Portada_-_Eroica_Italiana_(Carlo_Curatol

PROGRAM

Domenico Scarlatti (1685-1757)

1. Sonata K213 

2. Sonata K491 

Guido Santórsola (1904-1994)

Sonata no. 4 “Italiana”

3. Allegro energico 

4. Rêverie 

5. Alla tarantella 

Mauro Giuliani (1781-1829)

6. Gran Sonata Eroica Op. 150 

Mario Castelnuovo-Tedesco (1895-1968)

Sonata Op. 77 “Omaggio a Boccherini”

7. Allegro con spirito 

8. Andantino, quasi canzone 

9. Tempo di minuetto 

10. Vivo ed energico 

Total time: 53.23

EROICA ITALIANA

CARLO CURATOLO 

 

A circle, a world, a sonata The sonata was an accidental invention, a nebulous and indistinct idea rising from unintentional origins to become a sophisticated musical genre that for many became the apex of creation in instrumental music of the most intellectual kind. Derived from the Italian sonare, the term was first used in the sixteenth century either to refer to music that was not sung (cantata) but played (sonata) by an ensemble of instruments, or to designate the “melody” of some piece of music. In this sense, the term dates back to about 1540, although it was not until the end of that century that Giovanni Gabrieli used the term Sonata to designate two of the pieces in his Sacrae Symphoniae of 1597. From there, the term became part of the Italian musical vocabulary, often associated with multi-sectioned compositions for solo instruments such as those by Biagio Marini in the early seventeenth century, and culminating in the multi-movement Sonatas of Arcangelo Corelli that became famous the world over. Sonata became the chosen name throughout Europe for instrumental compositions of one or more movement, usually for solo keyboard or a solo instrument such as the violin with basso continuo accompaniment. It became associated with foreigners such as Biber, Bach, Handel, Leclair and many others. By the second half of the eighteenth century, the Sonata became increasingly codified and became the genre that epitomised intellectualised instrumental composition. In the hands of Haydn, Mozart and Beethoven in particular, the piano sonata became the pinnacle of composition, the soloist’s equivalent of the symphony in many ways. The structure used in the composition of the first movement of these works became known as “sonata form”, and was usually followed by a slow movement, a minuet, and then a fast movement that was often a rondo.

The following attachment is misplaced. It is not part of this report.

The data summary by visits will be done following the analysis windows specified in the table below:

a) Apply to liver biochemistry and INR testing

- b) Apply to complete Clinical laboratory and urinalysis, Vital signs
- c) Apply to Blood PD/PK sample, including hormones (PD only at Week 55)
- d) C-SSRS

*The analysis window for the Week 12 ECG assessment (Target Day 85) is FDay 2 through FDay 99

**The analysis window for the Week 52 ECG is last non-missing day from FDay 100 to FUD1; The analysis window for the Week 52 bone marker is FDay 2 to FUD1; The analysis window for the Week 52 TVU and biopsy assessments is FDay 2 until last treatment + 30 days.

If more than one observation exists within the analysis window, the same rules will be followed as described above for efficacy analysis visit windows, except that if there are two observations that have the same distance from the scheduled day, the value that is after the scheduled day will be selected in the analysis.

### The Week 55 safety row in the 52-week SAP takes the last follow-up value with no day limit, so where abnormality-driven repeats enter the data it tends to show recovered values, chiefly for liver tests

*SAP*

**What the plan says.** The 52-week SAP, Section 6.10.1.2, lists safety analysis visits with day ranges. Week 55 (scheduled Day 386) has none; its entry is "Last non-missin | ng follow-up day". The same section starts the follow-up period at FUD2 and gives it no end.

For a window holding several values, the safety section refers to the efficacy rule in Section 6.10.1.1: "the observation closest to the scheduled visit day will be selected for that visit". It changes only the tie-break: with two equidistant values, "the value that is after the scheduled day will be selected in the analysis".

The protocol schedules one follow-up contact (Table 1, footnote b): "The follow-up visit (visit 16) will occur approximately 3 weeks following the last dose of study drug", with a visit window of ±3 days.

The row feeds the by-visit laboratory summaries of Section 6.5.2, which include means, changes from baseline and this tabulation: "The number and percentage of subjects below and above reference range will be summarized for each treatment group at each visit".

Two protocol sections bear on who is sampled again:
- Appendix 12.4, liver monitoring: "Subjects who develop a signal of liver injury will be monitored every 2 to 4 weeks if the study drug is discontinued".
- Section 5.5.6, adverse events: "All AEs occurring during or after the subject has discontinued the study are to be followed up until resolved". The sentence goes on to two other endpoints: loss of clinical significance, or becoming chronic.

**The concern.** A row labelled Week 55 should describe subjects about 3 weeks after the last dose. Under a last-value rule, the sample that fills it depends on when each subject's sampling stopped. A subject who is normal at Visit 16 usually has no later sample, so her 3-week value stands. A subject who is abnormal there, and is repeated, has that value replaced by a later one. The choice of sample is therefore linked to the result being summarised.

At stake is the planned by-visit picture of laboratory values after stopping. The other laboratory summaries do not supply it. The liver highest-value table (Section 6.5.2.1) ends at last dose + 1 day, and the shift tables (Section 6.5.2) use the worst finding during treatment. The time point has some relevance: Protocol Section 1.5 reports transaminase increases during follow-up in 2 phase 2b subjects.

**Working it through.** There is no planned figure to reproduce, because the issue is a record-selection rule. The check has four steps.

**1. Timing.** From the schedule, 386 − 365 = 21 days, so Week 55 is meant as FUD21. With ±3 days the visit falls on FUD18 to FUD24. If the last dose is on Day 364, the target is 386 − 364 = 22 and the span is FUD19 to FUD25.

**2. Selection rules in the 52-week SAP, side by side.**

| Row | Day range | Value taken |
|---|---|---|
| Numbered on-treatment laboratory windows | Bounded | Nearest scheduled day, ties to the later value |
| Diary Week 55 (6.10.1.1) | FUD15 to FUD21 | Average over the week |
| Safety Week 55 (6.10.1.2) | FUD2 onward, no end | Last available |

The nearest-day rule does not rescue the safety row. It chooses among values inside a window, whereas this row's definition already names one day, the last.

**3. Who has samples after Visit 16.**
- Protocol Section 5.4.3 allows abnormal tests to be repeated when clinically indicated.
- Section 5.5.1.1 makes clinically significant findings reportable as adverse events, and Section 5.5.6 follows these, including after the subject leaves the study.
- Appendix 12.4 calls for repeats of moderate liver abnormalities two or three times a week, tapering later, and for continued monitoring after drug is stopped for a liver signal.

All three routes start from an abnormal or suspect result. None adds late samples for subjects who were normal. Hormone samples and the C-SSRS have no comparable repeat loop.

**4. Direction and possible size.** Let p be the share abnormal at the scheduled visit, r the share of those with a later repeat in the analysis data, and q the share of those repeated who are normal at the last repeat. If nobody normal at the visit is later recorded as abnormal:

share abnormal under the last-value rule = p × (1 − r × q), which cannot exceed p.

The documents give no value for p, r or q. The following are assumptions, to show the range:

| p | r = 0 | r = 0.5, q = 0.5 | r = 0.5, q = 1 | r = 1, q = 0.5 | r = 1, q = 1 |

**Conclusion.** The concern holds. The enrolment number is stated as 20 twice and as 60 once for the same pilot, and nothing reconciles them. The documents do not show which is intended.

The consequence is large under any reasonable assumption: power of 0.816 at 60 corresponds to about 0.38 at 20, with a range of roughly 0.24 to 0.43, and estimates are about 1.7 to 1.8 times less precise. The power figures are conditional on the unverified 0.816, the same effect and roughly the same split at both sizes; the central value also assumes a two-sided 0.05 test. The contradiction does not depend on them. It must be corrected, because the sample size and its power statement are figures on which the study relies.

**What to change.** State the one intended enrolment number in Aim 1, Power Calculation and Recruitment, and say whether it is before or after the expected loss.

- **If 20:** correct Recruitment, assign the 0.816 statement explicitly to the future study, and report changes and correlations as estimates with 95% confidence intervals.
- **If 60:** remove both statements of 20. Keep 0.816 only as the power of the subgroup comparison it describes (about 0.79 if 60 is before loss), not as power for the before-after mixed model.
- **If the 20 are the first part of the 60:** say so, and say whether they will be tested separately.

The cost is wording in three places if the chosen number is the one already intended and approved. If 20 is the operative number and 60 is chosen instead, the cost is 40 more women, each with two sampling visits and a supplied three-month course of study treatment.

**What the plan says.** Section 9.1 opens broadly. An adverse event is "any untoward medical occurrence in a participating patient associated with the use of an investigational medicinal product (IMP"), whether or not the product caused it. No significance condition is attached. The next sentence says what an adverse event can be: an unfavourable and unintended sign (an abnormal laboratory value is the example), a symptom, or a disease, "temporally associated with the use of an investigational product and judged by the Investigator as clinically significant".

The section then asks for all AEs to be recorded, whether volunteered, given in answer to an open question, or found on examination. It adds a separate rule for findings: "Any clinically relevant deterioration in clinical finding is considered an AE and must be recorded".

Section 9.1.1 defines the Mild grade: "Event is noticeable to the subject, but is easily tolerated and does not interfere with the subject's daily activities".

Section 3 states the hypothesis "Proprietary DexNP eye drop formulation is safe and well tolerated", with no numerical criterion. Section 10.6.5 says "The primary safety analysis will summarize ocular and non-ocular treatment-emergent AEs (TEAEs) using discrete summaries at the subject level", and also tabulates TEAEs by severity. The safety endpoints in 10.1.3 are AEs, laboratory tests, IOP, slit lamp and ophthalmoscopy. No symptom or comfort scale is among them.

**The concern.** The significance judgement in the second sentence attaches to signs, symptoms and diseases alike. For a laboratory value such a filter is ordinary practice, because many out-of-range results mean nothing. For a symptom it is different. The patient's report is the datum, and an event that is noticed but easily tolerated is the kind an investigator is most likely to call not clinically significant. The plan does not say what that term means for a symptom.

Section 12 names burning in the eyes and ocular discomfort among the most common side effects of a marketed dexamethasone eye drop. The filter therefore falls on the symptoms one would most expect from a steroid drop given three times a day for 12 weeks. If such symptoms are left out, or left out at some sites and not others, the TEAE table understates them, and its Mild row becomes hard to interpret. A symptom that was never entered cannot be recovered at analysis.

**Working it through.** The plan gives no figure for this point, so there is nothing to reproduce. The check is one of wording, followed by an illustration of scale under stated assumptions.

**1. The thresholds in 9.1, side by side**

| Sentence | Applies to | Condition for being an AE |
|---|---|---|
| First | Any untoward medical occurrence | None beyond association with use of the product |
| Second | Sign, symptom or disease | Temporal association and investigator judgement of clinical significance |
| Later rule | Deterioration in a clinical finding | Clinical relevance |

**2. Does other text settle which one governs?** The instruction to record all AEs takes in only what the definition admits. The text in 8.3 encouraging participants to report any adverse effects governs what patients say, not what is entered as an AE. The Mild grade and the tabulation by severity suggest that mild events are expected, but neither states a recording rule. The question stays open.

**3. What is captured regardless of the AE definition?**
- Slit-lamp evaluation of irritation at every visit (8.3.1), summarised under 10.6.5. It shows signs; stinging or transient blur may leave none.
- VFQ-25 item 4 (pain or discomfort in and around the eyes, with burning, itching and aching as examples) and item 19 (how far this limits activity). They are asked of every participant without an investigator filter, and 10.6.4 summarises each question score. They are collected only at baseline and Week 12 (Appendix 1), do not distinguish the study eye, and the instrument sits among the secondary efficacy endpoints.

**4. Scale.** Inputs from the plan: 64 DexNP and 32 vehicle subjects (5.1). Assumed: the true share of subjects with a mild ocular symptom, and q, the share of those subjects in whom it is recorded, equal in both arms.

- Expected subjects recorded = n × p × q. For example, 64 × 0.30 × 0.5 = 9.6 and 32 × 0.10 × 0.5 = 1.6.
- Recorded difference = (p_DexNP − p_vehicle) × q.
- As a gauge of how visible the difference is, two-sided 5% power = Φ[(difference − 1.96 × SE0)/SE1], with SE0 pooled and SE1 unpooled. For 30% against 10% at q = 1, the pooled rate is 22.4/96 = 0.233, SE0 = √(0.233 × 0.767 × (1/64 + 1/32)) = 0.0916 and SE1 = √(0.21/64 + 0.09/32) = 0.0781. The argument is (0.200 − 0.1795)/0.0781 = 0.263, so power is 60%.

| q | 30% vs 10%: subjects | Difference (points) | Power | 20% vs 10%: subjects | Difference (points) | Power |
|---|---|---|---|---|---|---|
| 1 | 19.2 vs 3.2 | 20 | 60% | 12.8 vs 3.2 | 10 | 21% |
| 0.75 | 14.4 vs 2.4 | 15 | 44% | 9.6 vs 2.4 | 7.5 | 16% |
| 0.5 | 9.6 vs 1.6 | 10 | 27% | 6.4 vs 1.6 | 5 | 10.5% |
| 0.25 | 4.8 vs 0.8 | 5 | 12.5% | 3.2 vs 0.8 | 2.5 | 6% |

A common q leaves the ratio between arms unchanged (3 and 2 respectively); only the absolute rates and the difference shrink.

John Griffiths

 


 

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